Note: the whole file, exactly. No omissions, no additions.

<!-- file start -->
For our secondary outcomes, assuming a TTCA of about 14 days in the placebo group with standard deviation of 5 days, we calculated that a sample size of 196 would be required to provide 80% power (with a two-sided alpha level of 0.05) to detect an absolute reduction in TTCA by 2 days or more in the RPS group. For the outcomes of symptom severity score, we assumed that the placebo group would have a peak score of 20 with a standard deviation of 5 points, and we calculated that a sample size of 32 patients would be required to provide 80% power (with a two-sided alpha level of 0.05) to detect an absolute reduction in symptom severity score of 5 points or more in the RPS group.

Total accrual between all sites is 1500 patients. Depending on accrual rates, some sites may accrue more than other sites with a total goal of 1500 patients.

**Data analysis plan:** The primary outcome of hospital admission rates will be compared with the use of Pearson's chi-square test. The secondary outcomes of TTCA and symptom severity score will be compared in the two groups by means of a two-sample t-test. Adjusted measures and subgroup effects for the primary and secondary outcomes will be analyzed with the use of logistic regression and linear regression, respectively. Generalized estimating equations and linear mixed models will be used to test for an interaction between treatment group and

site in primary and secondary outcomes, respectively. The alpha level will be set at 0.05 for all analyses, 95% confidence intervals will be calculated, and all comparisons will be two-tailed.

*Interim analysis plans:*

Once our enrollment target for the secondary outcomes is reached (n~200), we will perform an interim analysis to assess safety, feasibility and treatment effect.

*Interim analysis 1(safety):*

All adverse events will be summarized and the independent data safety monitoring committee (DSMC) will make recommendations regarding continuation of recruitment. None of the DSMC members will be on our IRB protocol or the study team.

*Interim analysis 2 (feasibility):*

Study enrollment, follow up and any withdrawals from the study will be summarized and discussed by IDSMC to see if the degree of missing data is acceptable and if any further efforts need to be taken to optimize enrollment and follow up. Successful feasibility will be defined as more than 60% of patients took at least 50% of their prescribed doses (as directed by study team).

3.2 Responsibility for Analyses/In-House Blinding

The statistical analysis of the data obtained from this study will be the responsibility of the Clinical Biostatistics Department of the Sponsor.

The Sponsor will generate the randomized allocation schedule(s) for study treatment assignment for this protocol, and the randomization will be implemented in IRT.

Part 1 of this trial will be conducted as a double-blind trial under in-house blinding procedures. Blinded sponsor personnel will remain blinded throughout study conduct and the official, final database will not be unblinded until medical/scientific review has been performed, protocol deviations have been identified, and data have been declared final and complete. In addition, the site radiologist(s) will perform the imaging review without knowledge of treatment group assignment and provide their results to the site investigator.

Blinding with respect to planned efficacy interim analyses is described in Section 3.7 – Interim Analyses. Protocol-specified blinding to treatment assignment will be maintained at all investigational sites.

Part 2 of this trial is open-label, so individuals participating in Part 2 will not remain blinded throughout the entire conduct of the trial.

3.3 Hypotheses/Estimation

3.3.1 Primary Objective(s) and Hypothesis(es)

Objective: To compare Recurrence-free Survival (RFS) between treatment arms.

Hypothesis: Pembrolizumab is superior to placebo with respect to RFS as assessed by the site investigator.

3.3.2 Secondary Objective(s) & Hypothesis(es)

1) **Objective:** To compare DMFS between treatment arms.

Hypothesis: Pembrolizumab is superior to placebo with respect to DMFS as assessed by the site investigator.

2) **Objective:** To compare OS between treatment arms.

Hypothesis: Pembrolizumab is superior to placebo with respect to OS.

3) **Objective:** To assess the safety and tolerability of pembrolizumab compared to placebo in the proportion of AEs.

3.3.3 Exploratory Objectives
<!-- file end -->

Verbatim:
For our secondary outcomes, assuming a TTCA of about 14 days in the placebo group with standard deviation of 5 days, we calculated that a sample size of 196 would be required to provide 80% power (with a two-sided alpha level of 0.05) to detect an absolute reduction in TTCA by 2 days or more in the RPS group. For the outcomes of symptom severity score, we assumed that the placebo group would have a peak score of 20 with a standard deviation of 5 points, and we calculated that a sample size of 32 patients would be required to provide 80% power (with a two-sided alpha level of 0.05) to detect an absolute reduction in symptom severity score of 5 points or more in the RPS group.

Total accrual between all sites is 1500 patients. Depending on accrual rates, some sites may accrue more than other sites with a total goal of 1500 patients.

**Data analysis plan:** The primary outcome of hospital admission rates will be compared with the use of Pearson's chi-square test. The secondary outcomes of TTCA and symptom severity score will be compared in the two groups by means of a two-sample t-test. Adjusted measures and subgroup effects for the primary and secondary outcomes will be analyzed with the use of logistic regression and linear regression, respectively. Generalized estimating equations and linear mixed models will be used to test for an interaction between treatment group and

site in primary and secondary outcomes, respectively. The alpha level will be set at 0.05 for all analyses, 95% confidence intervals will be calculated, and all comparisons will be two-tailed.

*Interim analysis plans:*

Once our enrollment target for the secondary outcomes is reached (n~200), we will perform an interim analysis to assess safety, feasibility and treatment effect.

*Interim analysis 1(safety):*

All adverse events will be summarized and the independent data safety monitoring committee (DSMC) will make recommendations regarding continuation of recruitment. None of the DSMC members will be on our IRB protocol or the study team.

*Interim analysis 2 (feasibility):*

Study enrollment, follow up and any withdrawals from the study will be summarized and discussed by IDSMC to see if the degree of missing data is acceptable and if any further efforts need to be taken to optimize enrollment and follow up. Successful feasibility will be defined as more than 60% of patients took at least 50% of their prescribed doses (as directed by study team).

3.2 Responsibility for Analyses/In-House Blinding

The statistical analysis of the data obtained from this study will be the responsibility of the Clinical Biostatistics Department of the Sponsor.

The Sponsor will generate the randomized allocation schedule(s) for study treatment assignment for this protocol, and the randomization will be implemented in IRT.

Part 1 of this trial will be conducted as a double-blind trial under in-house blinding procedures. Blinded sponsor personnel will remain blinded throughout study conduct and the official, final database will not be unblinded until medical/scientific review has been performed, protocol deviations have been identified, and data have been declared final and complete. In addition, the site radiologist(s) will perform the imaging review without knowledge of treatment group assignment and provide their results to the site investigator.

Blinding with respect to planned efficacy interim analyses is described in Section 3.7 – Interim Analyses. Protocol-specified blinding to treatment assignment will be maintained at all investigational sites.

Part 2 of this trial is open-label, so individuals participating in Part 2 will not remain blinded throughout the entire conduct of the trial.

3.3 Hypotheses/Estimation

3.3.1 Primary Objective(s) and Hypothesis(es)

Objective: To compare Recurrence-free Survival (RFS) between treatment arms.

Hypothesis: Pembrolizumab is superior to placebo with respect to RFS as assessed by the site investigator.

3.3.2 Secondary Objective(s) & Hypothesis(es)

1) **Objective:** To compare DMFS between treatment arms.

Hypothesis: Pembrolizumab is superior to placebo with respect to DMFS as assessed by the site investigator.

2) **Objective:** To compare OS between treatment arms.

Hypothesis: Pembrolizumab is superior to placebo with respect to OS.

3) **Objective:** To assess the safety and tolerability of pembrolizumab compared to placebo in the proportion of AEs.

3.3.3 Exploratory Objectives